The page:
'I grew up here. I know the type of people, the story, the humour and those things just resonate with me. I understand it and get it. I think the personal connection makes it relevant.’ Belfast, he adds, aids the short in establishing its voice, and in completing his picture Lennox also successfully subverted the longstanding practice of never engaging children or animals: ‘It was part of the magic,' he recalls.

‘I wanted to take a slightly different slant on it,’ Lennox says when asked about the significance of the Troubles as a backdrop. ‘In a very turbulent time, some of the small moments of life still go on, the madness of family life still goes on. You have to cherish those small moments in any conflict. Sometimes in these films we just see the heartbreak. Life goes on in a kid’s world.’

Lennox is not alone, of course, in carving out a niche as one of Northern Ireland’s bright young filmmaking creatives at a time when arts funding is in very real danger of being cut. For his friend and peer, Stephen Fingleton, the present spotlight endorses the persistence required to realise his Oscar-longlisted short film, SLR.

Starring Liam Cunningham (The Guard, War Horse) as a man obsessed with voyeur pornography, the vision of SLR was somewhat bleak. Fingleton recalls that putting his work together, and then showcasing it, proved especially arduous.

‘I’m extremely satisfied because SLR was a film that found it very difficult to get into festivals and none of the major international European festivals accepted it. It was never screened in England. The fact that the Academy has thought it one of the ten best short films made in that year is very validating for my cast and crew, and the work they did.'

Five years in the making and eventually funded by the British Film Institute – and filmed in Belfast and London, though the location remains indeterminate throughout – SLR was screened at the Foyle Film Festival in 2013, where it triumphed in the Best Irish Short Film category, qualifying for Academy Award consideration in the process.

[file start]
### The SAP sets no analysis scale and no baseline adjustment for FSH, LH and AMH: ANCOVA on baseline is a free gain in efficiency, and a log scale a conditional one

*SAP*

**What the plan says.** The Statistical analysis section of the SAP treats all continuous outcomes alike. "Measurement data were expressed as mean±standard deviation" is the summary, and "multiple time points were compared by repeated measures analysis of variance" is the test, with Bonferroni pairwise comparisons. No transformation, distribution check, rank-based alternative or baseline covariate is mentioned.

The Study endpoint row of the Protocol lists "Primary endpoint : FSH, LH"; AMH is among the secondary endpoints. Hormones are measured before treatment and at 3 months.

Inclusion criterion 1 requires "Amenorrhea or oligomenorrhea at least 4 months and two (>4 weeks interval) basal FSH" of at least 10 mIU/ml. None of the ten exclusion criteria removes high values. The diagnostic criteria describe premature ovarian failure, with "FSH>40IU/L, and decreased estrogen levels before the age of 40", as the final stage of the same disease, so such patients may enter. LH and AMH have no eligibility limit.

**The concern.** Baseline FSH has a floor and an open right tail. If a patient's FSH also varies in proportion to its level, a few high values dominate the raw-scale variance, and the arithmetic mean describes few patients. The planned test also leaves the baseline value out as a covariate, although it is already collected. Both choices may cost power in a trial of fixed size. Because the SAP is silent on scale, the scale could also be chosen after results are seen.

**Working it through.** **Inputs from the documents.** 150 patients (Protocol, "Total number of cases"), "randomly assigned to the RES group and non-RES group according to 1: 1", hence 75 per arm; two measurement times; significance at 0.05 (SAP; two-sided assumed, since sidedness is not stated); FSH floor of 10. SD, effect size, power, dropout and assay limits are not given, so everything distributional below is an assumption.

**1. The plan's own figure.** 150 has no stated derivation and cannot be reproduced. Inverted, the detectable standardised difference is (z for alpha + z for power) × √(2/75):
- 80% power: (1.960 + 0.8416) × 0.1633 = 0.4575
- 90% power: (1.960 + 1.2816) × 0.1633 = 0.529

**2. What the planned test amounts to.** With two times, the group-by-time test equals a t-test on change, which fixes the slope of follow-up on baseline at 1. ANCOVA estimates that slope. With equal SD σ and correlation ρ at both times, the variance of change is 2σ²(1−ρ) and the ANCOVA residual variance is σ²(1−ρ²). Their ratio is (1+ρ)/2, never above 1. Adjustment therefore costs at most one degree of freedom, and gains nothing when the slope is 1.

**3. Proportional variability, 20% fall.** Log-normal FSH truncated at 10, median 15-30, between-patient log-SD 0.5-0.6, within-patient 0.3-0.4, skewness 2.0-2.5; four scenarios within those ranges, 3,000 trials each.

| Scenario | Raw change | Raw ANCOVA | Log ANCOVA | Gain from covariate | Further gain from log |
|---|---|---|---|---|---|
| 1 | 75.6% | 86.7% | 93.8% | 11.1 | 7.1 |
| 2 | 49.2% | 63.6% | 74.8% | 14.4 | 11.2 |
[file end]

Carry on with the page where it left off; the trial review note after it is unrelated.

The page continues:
The judging panel was clearly impressed by the edgy, topical themes that Fingleton explores in the film. By ‘interrogating male attitudes to pornography', Fingleton has hit a nerve. ‘An increasing number of people are aware of how private and intimate photographs can be easily shared online, without our consent,’ he observes.

‘It’s a subject I was very interested in several years ago when I came across the phenomena. It was about the difference between how we behave as a user of the internet versus how we behave in real life.’ He believes that technology has ‘changed people’s behaviour so much… It changes us as human beings.’

Fingleton recently wrapped The Survivalist, a dystopian full-length drama starring Belfast’s own Martin McCann. As he works on its colouring and sound design in New York, this Derry-born director argues that the Northern short-film sector is a breeding ground for creativity.

‘It has come on tremendously as a result of all the skills that Northern Ireland Screen has brought in, like with Game of Thrones.’ He refers to the ‘rejuvenation’ sweeping the country, and how a ‘generation of fiction storytellers’ continues to emerge.

As he waits for January and the final shortlist of five, Lennox’s competitive streak grows. ‘It’s quite funny,’ he reveals. ‘You make it to the last ten, that’s an amazing achievement but you want to find out very quickly what happens next.’ He is ecstatic at getting to this stage. ‘It’s a massive boost at the beginning of my career.’

That said, he does not mind admitting to a desire surely felt by everyone on the longlist, and with a love of Northern Irish cinema secretly or otherwise: ‘You want to win,' Lennox declares. 'You want to get to the next round and see where you’re going after that.’

Whatever the future holds, however, it may well exist in the shadow of yet more cuts to the arts. For all the positivity attaching to the progress of Lennox and Fingleton, the fate of those wishing to hit similar heights – to emulate their talent – remains in the balance.

Help protect Northern Ireland's main film organisations from devastating budget cuts by registering your opposition direct to the NI Executive now via the #SaveNIFilm app.

For those interested in supporting the campaign to save funding for the wider Northern Ireland arts sector, visit the Arts Council of Northern Ireland website for full campaign information, infographics, links and more.